The Fastest Serves in Tennis History


Sam Groth pic

Sam Groth

Allen Fitzsimmons of Belchertown, MA, is the owner of Talon Furniture Gallery and chief executive officer of Transitioning Forward, an organization specializing in asset appraisal and other aspects of estate settlements. When he is not working, Allen Fitzsimmons enjoys playing tennis. He has played competitively and has spent a decade as a certified teaching pro.

In 2014, German Sabine Lisicki set the all-time record for fastest serve in a women’s tennis match. Competing against Ana Ivanovic at the Bank of the West Classic in Stanford, Lisicki struck a 131-mile-per-hour serve, besting the previous record, set by Venus Williams seven years earlier, by 2 miles per hour. Ivanovic got a racket on the ball, preventing Lisicki from hitting an outright ace, but could not return the serve. However, the 2008 French Open champion ultimately prevailed over the new world record holder by a score of 7-6, 6-1. Other female record holders include Serena Williams at 128.6 miles per hour, Julia Gorges at 126.1, and Brenda Schultz-McCarthy at 126.

On the men’s side, the record for fastest serve belongs to Sam Groth of Australia. Groth set the all-time service speed record at a challenger event in Busan, with a delivery clocking in at 163.7 miles per hour. It should be noted that the Australian’s impressive serve is not officially recognized by the Association of Tennis Professionals (ATP), which attributes the record to a 157-mile-per-hour serve by American John Isner. Isner set the record in a four-set Davis Cup match against Bernard Tomic in which he recorded 49 aces and no double faults.


USPTA Certification

United States Professional Tennis Association pic

United States Professional Tennis Association

The CEO of Transitioning Forward in Belchertown, MA, Allen Fitzsimmons earned a master of science in management from Simon Business School and a bachelor of arts in economics and political science from the University of Rochester (UR). While attending UR, he joined the varsity tennis team. Today, Allen Fitzsimmons holds current USPTA (United States Professional Tennis Association) certification, teaching other players and competing at the tournament level.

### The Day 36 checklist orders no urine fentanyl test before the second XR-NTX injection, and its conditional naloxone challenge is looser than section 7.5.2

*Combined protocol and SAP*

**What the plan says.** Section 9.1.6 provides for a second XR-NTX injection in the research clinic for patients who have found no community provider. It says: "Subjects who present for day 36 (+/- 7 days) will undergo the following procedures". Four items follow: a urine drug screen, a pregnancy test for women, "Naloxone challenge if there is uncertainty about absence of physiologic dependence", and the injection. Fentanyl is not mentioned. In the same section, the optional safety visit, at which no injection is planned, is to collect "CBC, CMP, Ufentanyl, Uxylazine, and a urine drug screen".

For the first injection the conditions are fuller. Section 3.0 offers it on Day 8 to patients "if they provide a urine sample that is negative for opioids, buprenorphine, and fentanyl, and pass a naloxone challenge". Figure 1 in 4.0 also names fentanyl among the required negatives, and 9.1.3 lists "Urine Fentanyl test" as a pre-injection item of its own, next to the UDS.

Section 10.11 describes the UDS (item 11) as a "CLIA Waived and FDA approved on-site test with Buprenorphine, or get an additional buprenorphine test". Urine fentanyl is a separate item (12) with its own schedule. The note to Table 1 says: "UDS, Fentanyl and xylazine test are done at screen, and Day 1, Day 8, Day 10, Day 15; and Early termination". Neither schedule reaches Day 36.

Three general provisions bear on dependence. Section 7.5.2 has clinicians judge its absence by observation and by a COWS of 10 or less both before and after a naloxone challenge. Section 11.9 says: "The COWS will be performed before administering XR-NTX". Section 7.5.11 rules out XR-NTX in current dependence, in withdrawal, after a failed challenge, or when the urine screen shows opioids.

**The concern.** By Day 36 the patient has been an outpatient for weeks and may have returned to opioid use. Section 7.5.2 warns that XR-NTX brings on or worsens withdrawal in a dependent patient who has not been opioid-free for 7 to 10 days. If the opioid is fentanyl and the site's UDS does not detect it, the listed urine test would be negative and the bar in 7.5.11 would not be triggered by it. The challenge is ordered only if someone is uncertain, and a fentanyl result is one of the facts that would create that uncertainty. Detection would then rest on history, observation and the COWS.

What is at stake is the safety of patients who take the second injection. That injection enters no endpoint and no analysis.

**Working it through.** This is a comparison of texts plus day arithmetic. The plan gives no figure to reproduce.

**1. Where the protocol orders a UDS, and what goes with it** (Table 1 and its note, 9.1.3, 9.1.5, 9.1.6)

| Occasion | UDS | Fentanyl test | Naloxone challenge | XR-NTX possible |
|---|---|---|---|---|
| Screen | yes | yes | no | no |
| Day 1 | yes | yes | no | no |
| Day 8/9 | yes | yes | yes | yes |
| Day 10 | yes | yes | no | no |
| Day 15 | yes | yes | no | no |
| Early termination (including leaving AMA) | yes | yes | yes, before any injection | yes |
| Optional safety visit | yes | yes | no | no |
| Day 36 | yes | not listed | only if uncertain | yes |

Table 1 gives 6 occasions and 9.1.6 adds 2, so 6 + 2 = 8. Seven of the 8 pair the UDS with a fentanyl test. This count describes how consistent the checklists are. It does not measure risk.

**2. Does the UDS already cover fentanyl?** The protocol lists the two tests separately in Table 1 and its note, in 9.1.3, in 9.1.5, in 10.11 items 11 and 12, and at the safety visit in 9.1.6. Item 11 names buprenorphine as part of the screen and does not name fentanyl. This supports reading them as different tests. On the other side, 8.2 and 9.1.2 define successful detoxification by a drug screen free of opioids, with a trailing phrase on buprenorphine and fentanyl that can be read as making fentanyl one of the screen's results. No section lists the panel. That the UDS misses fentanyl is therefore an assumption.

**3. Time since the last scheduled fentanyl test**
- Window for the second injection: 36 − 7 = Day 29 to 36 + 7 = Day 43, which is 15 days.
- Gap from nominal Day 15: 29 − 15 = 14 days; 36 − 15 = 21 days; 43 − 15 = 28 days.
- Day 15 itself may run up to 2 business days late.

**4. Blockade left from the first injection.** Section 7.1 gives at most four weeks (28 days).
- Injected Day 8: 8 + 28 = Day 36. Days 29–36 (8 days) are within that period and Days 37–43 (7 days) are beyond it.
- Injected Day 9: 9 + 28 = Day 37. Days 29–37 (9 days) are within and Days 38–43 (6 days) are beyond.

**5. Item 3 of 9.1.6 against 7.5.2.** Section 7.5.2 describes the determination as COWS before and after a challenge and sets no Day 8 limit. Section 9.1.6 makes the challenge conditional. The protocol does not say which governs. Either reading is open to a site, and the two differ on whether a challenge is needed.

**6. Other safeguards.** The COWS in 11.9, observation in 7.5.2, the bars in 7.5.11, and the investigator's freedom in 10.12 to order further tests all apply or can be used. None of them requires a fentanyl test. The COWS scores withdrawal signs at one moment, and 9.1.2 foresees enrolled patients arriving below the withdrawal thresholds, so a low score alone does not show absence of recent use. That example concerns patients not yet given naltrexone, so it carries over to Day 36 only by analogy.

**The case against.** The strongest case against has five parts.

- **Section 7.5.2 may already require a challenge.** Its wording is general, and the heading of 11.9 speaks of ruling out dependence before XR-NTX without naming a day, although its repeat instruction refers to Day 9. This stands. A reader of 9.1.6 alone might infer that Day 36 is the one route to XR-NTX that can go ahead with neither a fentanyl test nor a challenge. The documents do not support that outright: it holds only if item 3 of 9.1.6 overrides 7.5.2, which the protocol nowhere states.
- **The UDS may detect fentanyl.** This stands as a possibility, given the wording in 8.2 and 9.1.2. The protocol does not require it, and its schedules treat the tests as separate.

The USPTA provides official certification in the United States and more than 80 foreign countries. To qualify for certified USPTA membership, individuals must pass an application/exam process, meet relevant tennis experience requirements, agree to abide by the USPTA Code of Ethics, and generate or plan to generate a major portion of personal income from tennis instruction. In addition to a general “professional” designation, the USPTA offers both “elite professional” and “master professional” designations, which are more difficult to obtain and carry greater esteem. The organization also offers specialized certification in areas that range from school coaching to wheelchair play.

USTA Foundation’s Military Outreach Reunites Warriors Through Tennis

 Military Outreach pic

Military Outreach

Allen Fitzsimmons, owner of Transitioning Forward, is interested in helping people move easily through life transitions. Allen Fitzsimmons, of Belchertown, MA, is an avid tennis player in the USTA.

The United States Tennis Association works with returning military to help with the transition from military life to civilian life. There are approximately 22.7 million military veterans in the United States. USTA Foundation’s Military Outreach includes introducing tennis to wounded warriors as a form of physical rehabilitation. The Wounded Warrior tennis training offered by the USTA encourages returning military personnel to reconnect with other military veterans in sportsmanship, brotherhood, and competition.

For some of the returning military members, this is an opportunity to engage in physical activity in a non-judgmental setting with other military personnel, active and retired. For other players, it is a chance to improve their lives and connect with their families.

Sports can give veterans focus and a way to return to a more normal civilian life. The US Tennis Association’s goals with physical therapy are for the military veteran to increase physical activity while decreasing stress and social anxiety.

The USPTA Recreational Coach Certification

United States Professional Tennis Association  pic

United States Professional Tennis Association

Allen Fitzsimmons is a small business owner and sales professional with experience owning three small businesses. A business operations and marketing expert, he is currently the principal at his company, Transitioning Forward, based in Belchertown, MA. Outside of his work, Allen Fitzsimmons has played tennis competitively for many years and is a USPTA-certified instructor.

Including more than 15,000 members, the United States Professional Tennis Association (USPTA) is a professional association for tennis coaches and professionals. The organization was founded in 1927 and seeks to advance the sport of tennis as well as raise the standards of its members. The association also provides a number of different certifications for professions in tennis.

One such certification offered is the USPTA’s recreational coach certification. Designed for individuals who are coaching tennis part-time, such as coaches at schools or recreational facilities, the accreditation ensures that coaches remain current on the standards of the USPTA. Requirements to be a recreational coach include attending in-person USPTA workshops or taking the Professional Tennis Coaches Academy I online to learn the basic teaching standards for the sport.